September 27, 2016 – Austin Braun is proof that you don’t have to be a rocket scientist to have a positive impact on CU Boulder’s aerospace program.
Braun, a junior in the College of Media, Communication and Information (CMCI), recently earned the university a free ride to space for one of its future satellites when he won a naming contest hosted by United Launch Alliance (ULA), the Centennial, Colorado-based aerospace company.
Cube satellites – or CubeSats – are short-lifespan, bread loaf-sized satellites designed for space research. In December 2015, CU Boulder engineers launched the MinXSS CubeSat to the International Space Station aboard a ULA rocket, where it was later deployed on a 12-month orbital mission to study the sun’s X-rays.
When Braun learned via Twitter that ULA was holding a naming contest for its new CubeSat STEM education program, he figured there was no harm in applying. Months later, he received a letter from ULA CEO and President Tory Bruno informing him that his submission of “CubeCorp” was the winning entry, securing CU Boulder a valuable launch berth for a future CubeSat.
It’s just the latest way in which Braun, who grew up in nearby Longmont, has managed to get involved with aerospace even though he’s long known that he wasn’t cut out to be an engineer.
“I’m not a math guy,” he says. “I freeze up at algebra. But I’ve also realized that you don’t have to necessarily be on the technical side to enjoy space research and be a part of it. There are other ways to participate.”
One of those means has been social media. In 2014, Braun came across NASA Social, a program that allows avid social media users to apply for an opportunity to watch a rocket launch in person at Kennedy Space Center in Cape Canaveral, Florida. His entry was selected, earning him credentials to go inside the NASA press room while the Orion spacecraft took off on its inaugural test flight, the first step in an eventual crewed mission to Mars.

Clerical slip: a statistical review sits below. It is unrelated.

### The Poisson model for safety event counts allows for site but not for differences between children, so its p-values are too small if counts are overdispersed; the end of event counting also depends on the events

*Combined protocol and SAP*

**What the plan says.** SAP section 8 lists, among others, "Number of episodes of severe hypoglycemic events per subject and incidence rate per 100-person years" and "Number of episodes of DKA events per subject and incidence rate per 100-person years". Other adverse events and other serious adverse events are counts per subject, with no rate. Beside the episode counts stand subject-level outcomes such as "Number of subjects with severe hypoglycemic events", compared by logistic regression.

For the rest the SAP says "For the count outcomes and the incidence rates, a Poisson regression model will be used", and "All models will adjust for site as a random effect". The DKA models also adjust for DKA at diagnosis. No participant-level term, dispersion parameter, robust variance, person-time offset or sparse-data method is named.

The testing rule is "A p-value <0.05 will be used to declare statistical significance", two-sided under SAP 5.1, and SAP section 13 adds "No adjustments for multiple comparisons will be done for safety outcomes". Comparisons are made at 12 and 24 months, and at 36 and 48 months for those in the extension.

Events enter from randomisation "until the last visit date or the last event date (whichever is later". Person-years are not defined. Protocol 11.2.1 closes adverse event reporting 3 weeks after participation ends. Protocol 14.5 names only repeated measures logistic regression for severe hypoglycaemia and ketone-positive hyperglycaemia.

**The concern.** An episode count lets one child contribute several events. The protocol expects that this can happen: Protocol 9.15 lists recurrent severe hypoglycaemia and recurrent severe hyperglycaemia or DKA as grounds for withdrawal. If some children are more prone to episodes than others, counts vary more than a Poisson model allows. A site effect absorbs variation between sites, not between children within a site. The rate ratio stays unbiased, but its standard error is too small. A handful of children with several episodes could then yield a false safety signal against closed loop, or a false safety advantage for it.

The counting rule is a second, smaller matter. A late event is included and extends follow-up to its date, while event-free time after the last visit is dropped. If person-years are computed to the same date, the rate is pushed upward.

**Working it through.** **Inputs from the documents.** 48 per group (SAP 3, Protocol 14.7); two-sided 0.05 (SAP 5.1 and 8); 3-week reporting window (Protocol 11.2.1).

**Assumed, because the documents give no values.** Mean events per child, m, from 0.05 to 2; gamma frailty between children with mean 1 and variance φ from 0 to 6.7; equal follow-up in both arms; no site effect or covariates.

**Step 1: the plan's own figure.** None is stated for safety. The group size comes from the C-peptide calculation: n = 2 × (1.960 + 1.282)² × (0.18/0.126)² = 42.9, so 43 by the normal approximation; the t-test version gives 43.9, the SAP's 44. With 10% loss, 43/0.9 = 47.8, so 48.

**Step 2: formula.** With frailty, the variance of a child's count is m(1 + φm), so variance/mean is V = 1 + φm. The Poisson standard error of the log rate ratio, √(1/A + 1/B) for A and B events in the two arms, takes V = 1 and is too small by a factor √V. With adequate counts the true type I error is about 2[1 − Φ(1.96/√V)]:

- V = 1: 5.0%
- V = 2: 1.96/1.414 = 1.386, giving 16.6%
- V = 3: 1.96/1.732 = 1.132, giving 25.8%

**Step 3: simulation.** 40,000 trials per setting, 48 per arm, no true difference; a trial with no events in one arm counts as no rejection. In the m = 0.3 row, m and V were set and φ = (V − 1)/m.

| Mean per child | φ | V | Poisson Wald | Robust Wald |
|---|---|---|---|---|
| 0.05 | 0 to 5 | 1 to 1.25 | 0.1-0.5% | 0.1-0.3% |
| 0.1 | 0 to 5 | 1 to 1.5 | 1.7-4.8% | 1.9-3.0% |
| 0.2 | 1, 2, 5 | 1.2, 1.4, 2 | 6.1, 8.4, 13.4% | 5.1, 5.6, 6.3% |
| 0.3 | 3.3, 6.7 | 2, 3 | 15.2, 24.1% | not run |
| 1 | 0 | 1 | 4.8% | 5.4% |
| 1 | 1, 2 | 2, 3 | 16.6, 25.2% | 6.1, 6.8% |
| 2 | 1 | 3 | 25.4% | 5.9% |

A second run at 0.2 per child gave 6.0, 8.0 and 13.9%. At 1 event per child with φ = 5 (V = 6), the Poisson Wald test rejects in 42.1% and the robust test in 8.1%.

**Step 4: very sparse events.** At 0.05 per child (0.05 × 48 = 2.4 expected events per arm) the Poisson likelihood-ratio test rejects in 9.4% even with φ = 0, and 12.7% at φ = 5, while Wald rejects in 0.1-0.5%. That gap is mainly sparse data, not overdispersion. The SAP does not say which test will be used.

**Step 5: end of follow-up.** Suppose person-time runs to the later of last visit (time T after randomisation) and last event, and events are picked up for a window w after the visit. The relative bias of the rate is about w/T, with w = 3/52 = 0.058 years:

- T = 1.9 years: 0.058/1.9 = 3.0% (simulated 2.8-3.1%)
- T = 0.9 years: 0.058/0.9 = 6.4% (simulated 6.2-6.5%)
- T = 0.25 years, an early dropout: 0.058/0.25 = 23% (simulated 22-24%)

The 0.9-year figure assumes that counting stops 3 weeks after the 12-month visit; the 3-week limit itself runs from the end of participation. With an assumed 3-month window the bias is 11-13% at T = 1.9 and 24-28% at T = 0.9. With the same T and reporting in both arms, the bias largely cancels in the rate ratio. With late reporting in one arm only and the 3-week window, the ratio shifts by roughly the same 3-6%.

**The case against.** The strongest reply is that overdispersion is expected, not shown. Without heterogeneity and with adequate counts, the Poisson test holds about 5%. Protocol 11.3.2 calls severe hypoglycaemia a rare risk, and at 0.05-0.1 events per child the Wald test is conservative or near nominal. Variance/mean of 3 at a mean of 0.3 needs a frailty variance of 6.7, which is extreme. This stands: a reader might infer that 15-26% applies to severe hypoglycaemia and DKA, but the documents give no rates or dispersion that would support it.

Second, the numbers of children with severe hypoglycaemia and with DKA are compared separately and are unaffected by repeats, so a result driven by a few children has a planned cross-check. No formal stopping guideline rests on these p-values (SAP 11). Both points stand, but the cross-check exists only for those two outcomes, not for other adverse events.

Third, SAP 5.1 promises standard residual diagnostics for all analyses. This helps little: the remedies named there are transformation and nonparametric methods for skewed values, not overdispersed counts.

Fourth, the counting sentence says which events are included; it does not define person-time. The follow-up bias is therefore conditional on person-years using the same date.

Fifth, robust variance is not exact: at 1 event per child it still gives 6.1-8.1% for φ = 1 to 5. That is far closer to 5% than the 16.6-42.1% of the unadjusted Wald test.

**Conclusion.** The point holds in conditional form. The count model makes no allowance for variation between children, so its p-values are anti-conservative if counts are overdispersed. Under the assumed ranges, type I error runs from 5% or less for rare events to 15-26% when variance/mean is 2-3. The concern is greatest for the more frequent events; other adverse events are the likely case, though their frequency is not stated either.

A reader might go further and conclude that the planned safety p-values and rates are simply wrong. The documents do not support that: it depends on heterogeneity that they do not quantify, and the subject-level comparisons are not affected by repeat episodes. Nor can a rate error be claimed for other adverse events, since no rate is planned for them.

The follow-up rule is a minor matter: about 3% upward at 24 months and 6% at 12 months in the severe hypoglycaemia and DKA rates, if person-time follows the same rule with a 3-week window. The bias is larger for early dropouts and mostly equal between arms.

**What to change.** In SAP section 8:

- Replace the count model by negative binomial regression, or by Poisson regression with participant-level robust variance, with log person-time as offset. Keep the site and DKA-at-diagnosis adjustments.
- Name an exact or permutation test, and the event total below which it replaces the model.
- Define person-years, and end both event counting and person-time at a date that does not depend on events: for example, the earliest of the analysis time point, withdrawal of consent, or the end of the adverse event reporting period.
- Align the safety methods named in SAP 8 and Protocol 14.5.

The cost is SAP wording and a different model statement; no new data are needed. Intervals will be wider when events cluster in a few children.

“I remember thinking that I loved what those people were doing and I knew I wanted to be a part of it,” says Braun, whose enthusiastic posts about all things space-related have earned him nearly 30,000 Twitter followers.
Braun is currently finishing a public relations track within CMCI with a secondary focus on social media analytics, all while holding down a job as the social media specialist for Public News Service, a local news agency. He hopes to combine both interests by working in a communications role for an aerospace company someday.
“I know my niche, and there are so many great aerospace companies right here in the state,” says Braun. “We’re fortunate that Colorado is such a hub.”
Braun says that one of the most gratifying things about being a space communication advocate is that he now receives aerospace-related calls, texts, tweets and articles forwarded by friends and family who might not necessarily have been interested in the topic before.
“It feels good to connect with people about this subject and have a positive impact on the campus in general,” he says.